When your pet dog sneezes, it may be trying to tell you something rather than indicating a cold. Certainly that would be the case for any pet African wild dogs, who use sneezes to measure desire to hunt.
African wild dogs (Lycaon pictus) are semi-democratic creatures. Rather than having a leader tell the pack when to migrate or hunt, they engage in greeting ceremonies known as “social rallies” after a resting period. These often, but not always, end with the pack going hunting or seeking a new resting site.
“I wanted to better understand this collective behavior and noticed the dogs were sneezing while preparing to go,” said Dr Neil Jordan of the University of New South Wales in a statement. “We recorded 68 social rallies from five African wild dog packs and couldn’t quite believe it when our analyses confirmed our suspicions. The more sneezes that occurred, the more likely it was that the pack moved off and started hunting. The sneeze acts like a type of voting system.”
In Proceedings of the Royal Society B, Jordan reports that “the number of sneezes needed for the group to depart was reduced whenever dominant individuals initiated rallies, suggesting that dominant participation increases the likelihood of a rally’s success, but is not a prerequisite.” A dominant individual could start a move by starting a rally and getting just three sneezes in response, but 10 sneezes were required to guarantee movement when a lowly ranked individual was the initiator.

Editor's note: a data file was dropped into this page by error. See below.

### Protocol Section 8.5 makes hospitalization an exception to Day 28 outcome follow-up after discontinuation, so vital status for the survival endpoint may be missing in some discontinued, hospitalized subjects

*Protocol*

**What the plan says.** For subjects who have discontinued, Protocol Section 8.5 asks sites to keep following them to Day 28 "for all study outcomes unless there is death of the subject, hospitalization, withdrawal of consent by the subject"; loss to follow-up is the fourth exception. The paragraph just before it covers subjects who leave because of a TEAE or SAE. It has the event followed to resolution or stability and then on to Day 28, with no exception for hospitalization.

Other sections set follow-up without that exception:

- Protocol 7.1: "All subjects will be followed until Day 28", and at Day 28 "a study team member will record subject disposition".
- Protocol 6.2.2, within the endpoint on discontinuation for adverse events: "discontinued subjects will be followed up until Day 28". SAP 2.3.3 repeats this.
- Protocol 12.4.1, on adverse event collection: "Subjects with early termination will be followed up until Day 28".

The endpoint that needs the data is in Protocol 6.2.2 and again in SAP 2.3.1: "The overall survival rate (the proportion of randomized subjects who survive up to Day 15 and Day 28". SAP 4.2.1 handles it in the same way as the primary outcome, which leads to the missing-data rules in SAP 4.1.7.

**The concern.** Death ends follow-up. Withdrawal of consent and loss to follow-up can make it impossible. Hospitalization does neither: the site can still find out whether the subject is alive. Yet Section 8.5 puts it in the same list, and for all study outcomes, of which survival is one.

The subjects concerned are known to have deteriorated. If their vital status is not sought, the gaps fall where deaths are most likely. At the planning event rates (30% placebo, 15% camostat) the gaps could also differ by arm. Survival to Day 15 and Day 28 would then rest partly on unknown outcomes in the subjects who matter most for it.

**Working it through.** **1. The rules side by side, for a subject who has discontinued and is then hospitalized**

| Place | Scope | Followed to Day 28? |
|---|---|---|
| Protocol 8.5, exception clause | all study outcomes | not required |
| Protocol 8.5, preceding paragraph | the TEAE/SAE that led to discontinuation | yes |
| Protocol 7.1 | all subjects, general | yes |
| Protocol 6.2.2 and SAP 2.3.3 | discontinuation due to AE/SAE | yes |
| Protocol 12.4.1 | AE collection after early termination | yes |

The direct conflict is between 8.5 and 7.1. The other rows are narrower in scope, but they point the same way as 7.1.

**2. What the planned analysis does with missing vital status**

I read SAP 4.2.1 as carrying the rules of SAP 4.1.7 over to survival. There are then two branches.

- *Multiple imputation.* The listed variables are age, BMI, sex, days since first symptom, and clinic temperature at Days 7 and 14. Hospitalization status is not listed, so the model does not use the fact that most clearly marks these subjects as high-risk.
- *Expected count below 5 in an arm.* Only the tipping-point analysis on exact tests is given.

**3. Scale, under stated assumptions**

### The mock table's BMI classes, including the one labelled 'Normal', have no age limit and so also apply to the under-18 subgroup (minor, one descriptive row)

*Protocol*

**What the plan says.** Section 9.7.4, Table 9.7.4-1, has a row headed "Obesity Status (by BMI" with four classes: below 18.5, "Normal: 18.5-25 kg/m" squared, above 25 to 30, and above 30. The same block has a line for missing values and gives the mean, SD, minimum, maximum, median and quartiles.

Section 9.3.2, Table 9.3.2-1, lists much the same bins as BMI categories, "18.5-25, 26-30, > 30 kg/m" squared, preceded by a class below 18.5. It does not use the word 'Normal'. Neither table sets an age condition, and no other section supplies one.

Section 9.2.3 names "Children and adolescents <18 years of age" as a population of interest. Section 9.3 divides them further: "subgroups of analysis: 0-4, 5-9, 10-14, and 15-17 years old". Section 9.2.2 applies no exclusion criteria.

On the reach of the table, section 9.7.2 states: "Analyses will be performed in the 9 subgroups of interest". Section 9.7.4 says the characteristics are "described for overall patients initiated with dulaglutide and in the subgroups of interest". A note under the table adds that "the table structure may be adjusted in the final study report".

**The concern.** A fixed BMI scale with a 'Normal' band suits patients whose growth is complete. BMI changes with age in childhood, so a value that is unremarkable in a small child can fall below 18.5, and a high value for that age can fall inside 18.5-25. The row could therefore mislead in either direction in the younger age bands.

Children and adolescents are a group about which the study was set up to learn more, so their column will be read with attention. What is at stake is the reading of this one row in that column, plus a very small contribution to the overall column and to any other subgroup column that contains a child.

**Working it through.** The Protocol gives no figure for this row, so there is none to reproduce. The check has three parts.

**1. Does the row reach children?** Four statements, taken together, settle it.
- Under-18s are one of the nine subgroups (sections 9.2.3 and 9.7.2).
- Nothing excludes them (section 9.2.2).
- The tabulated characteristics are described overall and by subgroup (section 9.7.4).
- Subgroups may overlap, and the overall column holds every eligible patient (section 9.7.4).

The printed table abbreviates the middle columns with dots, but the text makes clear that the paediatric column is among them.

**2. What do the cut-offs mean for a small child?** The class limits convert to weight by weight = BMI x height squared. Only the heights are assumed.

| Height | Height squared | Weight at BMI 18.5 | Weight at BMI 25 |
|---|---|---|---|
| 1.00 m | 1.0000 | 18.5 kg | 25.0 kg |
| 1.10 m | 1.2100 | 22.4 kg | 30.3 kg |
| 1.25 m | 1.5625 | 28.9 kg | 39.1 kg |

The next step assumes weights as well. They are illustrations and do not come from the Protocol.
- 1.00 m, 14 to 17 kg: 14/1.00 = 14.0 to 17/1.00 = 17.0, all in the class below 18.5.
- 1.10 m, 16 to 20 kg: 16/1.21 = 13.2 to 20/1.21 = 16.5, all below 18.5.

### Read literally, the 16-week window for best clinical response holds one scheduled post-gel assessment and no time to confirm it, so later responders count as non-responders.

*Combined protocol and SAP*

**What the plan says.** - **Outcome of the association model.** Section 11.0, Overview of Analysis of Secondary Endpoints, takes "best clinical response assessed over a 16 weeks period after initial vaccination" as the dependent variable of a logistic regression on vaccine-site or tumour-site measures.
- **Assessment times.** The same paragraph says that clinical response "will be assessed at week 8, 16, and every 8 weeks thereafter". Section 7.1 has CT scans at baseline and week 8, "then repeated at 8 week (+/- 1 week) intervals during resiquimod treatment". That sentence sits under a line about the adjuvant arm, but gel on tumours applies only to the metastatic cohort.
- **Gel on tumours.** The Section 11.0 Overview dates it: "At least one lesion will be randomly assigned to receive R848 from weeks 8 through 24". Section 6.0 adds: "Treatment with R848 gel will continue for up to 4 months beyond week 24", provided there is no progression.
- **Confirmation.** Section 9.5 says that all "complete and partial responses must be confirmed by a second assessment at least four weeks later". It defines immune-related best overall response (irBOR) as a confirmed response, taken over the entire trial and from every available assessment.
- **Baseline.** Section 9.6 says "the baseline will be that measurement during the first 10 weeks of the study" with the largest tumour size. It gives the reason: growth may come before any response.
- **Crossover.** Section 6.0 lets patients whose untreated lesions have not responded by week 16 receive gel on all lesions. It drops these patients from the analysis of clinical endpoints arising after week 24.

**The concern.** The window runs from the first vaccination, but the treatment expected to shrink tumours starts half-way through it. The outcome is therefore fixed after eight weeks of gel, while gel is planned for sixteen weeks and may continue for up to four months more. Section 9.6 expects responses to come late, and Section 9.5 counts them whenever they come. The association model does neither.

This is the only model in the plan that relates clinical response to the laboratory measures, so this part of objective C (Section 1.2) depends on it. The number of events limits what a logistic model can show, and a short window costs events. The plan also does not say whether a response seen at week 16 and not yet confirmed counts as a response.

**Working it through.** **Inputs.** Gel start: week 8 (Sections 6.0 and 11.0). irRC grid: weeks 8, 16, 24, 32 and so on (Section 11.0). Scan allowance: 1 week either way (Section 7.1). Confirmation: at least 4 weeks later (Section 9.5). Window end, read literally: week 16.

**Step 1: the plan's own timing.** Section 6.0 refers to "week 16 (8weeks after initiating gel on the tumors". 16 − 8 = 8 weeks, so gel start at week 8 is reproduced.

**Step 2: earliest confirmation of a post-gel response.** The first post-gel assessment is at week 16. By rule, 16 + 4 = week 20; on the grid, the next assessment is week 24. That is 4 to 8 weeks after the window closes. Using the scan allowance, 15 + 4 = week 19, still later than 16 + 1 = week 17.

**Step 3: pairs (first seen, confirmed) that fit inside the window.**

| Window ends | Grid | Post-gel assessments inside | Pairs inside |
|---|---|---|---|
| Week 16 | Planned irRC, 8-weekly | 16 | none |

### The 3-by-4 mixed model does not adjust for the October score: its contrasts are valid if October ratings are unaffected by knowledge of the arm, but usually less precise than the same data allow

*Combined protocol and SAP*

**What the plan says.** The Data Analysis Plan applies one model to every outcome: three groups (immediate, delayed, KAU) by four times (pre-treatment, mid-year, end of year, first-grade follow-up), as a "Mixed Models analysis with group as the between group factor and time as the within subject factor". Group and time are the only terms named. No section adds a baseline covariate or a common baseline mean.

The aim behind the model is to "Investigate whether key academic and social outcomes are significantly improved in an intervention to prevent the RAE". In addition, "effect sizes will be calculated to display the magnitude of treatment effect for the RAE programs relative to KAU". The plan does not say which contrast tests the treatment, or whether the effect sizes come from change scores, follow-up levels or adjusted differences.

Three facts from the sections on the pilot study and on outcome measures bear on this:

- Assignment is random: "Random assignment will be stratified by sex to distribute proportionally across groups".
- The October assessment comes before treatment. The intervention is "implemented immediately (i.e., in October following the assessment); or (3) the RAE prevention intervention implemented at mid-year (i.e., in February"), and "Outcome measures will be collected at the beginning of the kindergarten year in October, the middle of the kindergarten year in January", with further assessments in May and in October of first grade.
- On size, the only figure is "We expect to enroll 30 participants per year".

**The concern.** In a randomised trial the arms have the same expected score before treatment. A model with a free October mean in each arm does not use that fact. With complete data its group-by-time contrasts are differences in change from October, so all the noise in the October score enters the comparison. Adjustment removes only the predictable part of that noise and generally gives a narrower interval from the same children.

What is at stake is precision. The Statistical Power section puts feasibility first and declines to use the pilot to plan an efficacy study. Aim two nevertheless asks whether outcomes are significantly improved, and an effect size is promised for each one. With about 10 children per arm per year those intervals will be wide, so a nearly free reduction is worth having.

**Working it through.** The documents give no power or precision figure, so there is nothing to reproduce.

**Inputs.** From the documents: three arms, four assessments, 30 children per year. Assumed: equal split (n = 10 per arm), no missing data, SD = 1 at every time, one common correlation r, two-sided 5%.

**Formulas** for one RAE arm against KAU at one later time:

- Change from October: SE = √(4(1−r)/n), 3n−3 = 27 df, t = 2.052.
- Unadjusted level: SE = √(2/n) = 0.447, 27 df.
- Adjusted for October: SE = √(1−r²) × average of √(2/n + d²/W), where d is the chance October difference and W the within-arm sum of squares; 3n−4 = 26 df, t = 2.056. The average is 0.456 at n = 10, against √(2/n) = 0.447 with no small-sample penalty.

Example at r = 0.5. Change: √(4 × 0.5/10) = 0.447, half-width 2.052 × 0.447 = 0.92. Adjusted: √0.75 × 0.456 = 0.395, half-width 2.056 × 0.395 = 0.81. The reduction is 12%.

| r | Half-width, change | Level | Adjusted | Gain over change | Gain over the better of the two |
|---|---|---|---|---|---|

Dominance in African wild dog packs is less visible than other species, so Jordan and co-authors used priority when feeding to identify dominant individuals.
The use of sneezes as a method for expressing opinions has not been seen before, but scientists have used the way groups of social animals decide to leave nesting sites as a window to decision-making. Meerkats are known to emit “moving calls”, and will not shift until at least two, and more often three, pack members vocalize agreement.
All the packs studied were from the Okavango Delta, Botswana, so it is not yet known if the behavior is universal to Lycaon pictus. Botswana represents the largest remaining habitat for the endangered species, but they survive in pockets across Africa as distant as Algeria.
L. pictus is a separate genus from domestic dogs, so the last common ancestor with your labrador or poodle is not recent. African wild dogs are considered the most social of the canids, with little aggression within the group and a willingness to let pups feed before adults. It is not known whether upper respiratory tract infections sweeping through a pack keep them permanently on the move.